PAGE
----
Development of the Children With Disabilities Algorithm
BACKGROUND: A major impediment to understanding quality of care for children with disabilities (CWD) is the lack of a method for identifying this group in claims databases. We developed the CWD algorithm (CWDA), which uses International Classification of Diseases, Ninth Revision, Clinical Modification (ICD-9-CM) codes to identify CWD.
METHODS: We conducted a cross-sectional study that (1) ensured each of the 14 567 codes within the 2012 ICD-9-CM codebook was independently classified by 3 to 9 pediatricians based on the code’s likelihood of indicating CWD and (2) triangulated the resulting CWDA against parent and physician assessment of children’s disability status by using survey and chart abstraction, respectively. Eight fellowship-trained general pediatricians and 42 subspecialists from across the United States participated in the code classification. Parents of 128 children from a large, free-standing children’s hospital participated in the parent survey; charts of 336 children from the same hospital were included in the abstraction study.
RESULTS: CWDA contains 669 ICD-9-CM codes classified as having a ≥75% likelihood of indicating CWD. Examples include 318.2 Profound intellectual disabilities and 780.72 Functional quadriplegia. CWDA sensitivity was 0.75 (95% confidence interval 0.63–0.84) compared with parent report and 0.98 (0.95–0.99) compared with physician assessment; its specificity was 0.86 (0.72–0.95) and 0.50 (0.41–0.59), respectively.
CONCLUSIONS: ICD-9-CM codes can be classified by their likelihood of indicating CWD. CWDA triangulates well with parent report and physician assessment of child disability status. CWDA is a new tool that can be used to assess care quality for CWD.
- CI —
- confidence interval
- CSHCN —
- children with special health care needs
- CWD —
- children with disabilities
- CWDA —
- children with disabilities algorithm
- ICD-9-CM —
- International Classification of Diseases, Ninth Revision, Clinical Modification
- ICD-10 —
- International Classification of Diseases, 10th Revision
- ICF —
- International Classification of Functioning, Disability, and Health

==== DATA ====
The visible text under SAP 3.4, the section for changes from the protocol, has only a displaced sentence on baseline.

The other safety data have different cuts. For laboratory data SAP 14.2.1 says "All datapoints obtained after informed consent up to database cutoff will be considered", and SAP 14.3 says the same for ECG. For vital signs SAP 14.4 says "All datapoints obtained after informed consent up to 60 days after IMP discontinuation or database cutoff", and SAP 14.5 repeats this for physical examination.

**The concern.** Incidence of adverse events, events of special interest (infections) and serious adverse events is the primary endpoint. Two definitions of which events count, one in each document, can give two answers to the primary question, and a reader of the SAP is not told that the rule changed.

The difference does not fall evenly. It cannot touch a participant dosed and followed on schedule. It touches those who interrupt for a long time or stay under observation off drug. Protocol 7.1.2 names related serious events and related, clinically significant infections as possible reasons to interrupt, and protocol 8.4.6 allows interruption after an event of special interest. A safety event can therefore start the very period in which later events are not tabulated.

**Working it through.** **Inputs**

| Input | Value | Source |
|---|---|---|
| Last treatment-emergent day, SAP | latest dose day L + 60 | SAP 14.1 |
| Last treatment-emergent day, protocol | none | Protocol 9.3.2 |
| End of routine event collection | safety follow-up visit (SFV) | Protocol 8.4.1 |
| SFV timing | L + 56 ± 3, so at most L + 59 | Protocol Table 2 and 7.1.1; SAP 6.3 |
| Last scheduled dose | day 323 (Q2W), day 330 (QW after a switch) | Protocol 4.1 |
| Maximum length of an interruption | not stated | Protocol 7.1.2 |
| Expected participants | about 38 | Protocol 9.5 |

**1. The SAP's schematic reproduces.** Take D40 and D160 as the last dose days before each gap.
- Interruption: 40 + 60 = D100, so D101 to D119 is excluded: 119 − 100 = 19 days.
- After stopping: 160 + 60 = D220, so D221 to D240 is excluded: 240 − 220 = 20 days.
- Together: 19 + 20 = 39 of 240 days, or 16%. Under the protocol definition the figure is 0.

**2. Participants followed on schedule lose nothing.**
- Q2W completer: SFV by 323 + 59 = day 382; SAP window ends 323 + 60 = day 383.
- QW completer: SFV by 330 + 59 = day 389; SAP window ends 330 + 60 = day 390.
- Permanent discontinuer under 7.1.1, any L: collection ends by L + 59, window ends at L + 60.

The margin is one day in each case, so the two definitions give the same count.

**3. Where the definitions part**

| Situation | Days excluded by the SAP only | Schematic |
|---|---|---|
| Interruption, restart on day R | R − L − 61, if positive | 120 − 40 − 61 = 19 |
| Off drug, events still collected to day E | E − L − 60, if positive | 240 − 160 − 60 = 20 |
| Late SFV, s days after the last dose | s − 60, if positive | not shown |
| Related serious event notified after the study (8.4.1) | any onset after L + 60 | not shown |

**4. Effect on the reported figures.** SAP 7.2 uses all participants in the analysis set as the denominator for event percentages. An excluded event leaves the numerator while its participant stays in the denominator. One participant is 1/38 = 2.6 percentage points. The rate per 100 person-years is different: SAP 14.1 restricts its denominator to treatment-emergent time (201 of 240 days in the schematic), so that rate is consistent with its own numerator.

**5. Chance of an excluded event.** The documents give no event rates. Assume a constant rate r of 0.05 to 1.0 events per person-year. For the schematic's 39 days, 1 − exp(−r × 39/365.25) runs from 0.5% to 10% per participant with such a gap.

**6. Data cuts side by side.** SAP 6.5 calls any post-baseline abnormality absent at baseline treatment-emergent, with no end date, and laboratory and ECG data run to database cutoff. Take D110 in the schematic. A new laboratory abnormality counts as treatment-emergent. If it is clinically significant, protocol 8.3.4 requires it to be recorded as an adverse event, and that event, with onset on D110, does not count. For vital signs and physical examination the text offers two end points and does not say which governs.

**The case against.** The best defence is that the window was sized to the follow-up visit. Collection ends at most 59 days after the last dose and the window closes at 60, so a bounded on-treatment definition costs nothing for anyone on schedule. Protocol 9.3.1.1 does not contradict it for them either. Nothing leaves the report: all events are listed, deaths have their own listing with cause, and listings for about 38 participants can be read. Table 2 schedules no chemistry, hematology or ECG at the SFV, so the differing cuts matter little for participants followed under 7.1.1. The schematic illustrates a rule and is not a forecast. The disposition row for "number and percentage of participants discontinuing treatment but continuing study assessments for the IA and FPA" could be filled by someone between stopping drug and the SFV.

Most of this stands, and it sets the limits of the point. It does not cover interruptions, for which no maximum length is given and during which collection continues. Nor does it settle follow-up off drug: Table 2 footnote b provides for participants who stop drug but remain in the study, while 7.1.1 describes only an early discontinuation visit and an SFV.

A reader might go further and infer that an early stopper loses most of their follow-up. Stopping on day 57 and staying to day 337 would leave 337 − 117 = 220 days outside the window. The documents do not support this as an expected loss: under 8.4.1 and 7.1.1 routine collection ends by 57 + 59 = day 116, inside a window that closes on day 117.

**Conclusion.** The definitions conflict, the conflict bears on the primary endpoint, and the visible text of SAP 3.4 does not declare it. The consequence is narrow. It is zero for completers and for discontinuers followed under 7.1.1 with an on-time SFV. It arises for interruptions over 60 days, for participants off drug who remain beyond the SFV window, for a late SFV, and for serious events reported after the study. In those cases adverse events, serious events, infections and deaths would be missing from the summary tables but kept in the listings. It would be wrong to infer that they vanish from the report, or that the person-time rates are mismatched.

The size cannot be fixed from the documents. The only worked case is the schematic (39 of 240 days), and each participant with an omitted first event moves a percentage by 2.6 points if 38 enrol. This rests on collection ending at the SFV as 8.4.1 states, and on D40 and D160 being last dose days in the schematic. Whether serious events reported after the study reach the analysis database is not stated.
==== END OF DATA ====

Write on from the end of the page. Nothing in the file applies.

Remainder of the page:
- NHIS —
- National Health Interview Survey
- non-CWD —
- children without disabilities
- UN —
- United Nations
- WHO —
- World Health Organization
What’s Known on This Subject:
There are no validated claims-based algorithms for identifying children with disabilities (CWD) to facilitate larger-scale studies of care quality for CWD.
What This Study Adds:
This study develops the CWD algorithm, a claims-based algorithm for identifying diagnostic codes with a ≥75% chance of indicating CWD, and triangulates the algorithm against parent report and physician chart abstraction.
Little is known about health care quality that children with disabilities (CWD) receive. Most of what is known comes from pediatric case reports,1,2 studies of adults with disabilities,3,4 and descriptions of severely affected children with special health care needs (CSHCN).5,6 A first step toward being able to rigorously assess care quality for CWD is to be able to identify CWD in claims data and to examine care quality for CWD using existing claims-based measures of pediatric care quality (eg, well-visit rates, receipt of recommended screenings). This and the ability to compare care quality for CWD against that for non-CWD would allow physicians, practices, and insurers to better design or target interventions to improve the care of CWD. A claims-based algorithm identifying CWD would allow stakeholders to assess the relative prevalence of CWD across health care systems and to describe the degree to which CWD are reaching the “equalization of opportunity” goals set forth by the United Nations (UN), which directs nations to address whether “persons with disabilities, particularly infants and children, are provided with the same level of medical care within the same system as other members of society.”25(p12)
Disability concepts and definitions have evolved significantly over the past half century, with disabilities being defined as an interaction between persons and their environments as opposed to an inherent feature of individuals.7,8 As detailed in the 2001 International Classification of Functioning, Disability, and Health (ICF)7 and the 2006 UN Convention on the Rights of Persons with Disabilities,8 “Persons with disabilities include those who have long-term physical, mental, intellectual or sensory impairments which in interaction with various barriers may hinder their full and effective participation in society on an equal basis with others.”8(p4)